Mating Games and Lizards
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|Ivars Peterson (MathLand)|
|Is there a winning strategy for the game Scissors-Paper-Rock? It certainly doesn't make sense to show the same configuration each time. An alert opponent would quickly learn to anticipate your move, make the appropriate response, and always win. A similar danger lies in following any kind of pattern. Thus, unless you can find a flaw in your opponent's play, your best bet is to mix the three choices in a random manner. Of course, this isn't a completely satisfying result. If you stick to a strategy of random choices, your opponent can't profit. But then, you can't profit from your opponent's mistakes either. Curiously, the scissors-paper-rock game has a counterpart in the mating rituals of a certain species of lizard native to California. Instead of just one mating strategy, these lizards have three, distinct types of behavior that constantly compete with one another in a perpetual cycle of dominance.|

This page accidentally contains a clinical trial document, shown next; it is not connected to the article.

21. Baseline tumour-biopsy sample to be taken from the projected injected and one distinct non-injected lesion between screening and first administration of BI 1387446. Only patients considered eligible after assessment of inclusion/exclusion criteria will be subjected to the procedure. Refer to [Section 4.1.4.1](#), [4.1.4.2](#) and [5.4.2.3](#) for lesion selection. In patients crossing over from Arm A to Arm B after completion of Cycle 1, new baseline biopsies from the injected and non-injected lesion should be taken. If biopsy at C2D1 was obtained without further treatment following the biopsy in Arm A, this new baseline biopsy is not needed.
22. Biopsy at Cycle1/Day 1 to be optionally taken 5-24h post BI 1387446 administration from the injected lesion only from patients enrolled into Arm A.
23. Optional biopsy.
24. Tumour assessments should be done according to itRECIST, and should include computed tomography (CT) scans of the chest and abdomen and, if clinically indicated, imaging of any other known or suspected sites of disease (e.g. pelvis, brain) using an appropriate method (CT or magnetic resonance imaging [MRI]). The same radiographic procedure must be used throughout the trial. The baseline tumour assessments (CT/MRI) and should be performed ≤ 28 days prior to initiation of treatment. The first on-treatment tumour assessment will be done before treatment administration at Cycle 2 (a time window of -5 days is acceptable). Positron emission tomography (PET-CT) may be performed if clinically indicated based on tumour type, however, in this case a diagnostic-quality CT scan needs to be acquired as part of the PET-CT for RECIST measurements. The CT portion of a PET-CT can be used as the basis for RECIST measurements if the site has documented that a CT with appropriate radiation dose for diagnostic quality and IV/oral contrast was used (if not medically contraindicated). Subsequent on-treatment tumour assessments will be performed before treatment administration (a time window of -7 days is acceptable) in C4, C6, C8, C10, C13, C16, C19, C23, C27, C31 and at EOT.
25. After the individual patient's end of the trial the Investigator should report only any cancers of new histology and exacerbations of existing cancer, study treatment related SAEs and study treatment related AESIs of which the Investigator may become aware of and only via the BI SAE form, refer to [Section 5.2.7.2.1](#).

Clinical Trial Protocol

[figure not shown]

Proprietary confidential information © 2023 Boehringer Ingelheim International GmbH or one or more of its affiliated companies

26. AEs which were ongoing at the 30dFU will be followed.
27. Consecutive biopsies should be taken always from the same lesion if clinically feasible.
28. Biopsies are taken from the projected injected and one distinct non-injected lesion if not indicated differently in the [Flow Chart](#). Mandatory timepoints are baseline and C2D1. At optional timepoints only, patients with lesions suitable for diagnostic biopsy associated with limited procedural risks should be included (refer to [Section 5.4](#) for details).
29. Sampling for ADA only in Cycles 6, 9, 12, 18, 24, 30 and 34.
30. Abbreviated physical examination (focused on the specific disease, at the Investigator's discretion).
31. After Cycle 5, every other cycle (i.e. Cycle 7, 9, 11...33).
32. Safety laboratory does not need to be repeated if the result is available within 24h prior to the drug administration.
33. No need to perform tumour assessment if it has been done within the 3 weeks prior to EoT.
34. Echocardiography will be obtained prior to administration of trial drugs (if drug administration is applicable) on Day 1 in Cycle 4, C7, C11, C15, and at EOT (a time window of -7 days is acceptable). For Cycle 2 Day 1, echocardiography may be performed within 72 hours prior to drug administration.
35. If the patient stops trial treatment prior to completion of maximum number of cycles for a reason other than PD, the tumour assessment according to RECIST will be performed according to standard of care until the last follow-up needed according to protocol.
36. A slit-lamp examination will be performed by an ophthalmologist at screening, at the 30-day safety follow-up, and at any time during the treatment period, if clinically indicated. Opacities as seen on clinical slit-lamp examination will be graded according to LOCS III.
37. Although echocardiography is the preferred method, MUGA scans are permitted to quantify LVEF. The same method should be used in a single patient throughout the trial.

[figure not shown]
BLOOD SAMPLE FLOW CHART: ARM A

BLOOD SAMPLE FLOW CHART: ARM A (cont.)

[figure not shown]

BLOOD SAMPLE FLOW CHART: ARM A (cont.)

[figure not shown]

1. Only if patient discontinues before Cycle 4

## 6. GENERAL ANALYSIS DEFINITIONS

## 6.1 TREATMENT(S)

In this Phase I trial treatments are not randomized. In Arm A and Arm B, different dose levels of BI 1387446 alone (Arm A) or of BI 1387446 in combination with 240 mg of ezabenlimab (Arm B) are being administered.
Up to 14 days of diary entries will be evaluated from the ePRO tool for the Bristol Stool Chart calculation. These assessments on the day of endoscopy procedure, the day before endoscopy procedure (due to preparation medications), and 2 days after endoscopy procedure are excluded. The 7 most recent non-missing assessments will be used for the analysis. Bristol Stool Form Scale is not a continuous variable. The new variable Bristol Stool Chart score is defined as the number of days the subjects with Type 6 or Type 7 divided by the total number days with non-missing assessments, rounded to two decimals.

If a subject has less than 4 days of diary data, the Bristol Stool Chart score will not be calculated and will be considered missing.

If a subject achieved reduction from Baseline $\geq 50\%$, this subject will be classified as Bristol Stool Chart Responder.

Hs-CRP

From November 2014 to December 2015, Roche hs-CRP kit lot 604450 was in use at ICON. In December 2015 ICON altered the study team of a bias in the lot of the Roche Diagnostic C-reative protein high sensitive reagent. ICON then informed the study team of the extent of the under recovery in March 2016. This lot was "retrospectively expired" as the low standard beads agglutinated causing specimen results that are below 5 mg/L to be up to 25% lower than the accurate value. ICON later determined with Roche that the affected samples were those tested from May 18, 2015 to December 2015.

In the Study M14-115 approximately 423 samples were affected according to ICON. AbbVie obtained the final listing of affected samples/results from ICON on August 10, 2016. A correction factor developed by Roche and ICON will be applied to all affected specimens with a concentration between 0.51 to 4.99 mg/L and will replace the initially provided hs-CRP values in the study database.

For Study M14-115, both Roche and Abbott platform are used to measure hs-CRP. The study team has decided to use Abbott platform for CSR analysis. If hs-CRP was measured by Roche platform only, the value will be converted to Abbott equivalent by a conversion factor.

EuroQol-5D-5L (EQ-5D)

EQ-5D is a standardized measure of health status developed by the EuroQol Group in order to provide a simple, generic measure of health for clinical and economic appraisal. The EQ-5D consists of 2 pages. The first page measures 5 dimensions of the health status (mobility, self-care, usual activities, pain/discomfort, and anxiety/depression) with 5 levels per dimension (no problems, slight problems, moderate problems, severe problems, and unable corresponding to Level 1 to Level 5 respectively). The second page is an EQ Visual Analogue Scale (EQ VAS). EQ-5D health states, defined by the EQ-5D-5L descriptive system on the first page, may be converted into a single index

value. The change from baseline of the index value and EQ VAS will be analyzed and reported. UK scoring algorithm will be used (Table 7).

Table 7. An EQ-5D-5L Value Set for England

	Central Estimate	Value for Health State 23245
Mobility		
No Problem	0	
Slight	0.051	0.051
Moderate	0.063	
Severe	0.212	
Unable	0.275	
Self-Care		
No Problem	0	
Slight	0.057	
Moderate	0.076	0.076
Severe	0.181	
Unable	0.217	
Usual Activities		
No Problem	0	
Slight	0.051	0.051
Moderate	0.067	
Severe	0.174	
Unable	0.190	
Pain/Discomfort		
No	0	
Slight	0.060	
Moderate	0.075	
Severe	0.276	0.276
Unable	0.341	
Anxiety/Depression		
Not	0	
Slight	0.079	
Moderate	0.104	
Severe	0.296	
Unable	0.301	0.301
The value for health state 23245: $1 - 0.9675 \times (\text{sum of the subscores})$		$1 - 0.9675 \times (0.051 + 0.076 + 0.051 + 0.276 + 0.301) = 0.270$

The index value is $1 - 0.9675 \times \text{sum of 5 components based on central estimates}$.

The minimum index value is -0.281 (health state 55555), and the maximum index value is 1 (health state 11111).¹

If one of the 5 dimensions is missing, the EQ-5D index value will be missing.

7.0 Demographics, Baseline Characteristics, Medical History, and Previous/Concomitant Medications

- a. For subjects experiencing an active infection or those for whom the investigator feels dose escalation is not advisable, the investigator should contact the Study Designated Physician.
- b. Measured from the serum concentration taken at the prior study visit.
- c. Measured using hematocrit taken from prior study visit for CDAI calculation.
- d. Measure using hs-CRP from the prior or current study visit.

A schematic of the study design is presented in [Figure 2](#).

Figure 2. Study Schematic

|Levels:||High School (9-12), College|
|Resource Types:||Problems/Puzzles, Articles|
|Math Topics:||Probability, Animal Biology|
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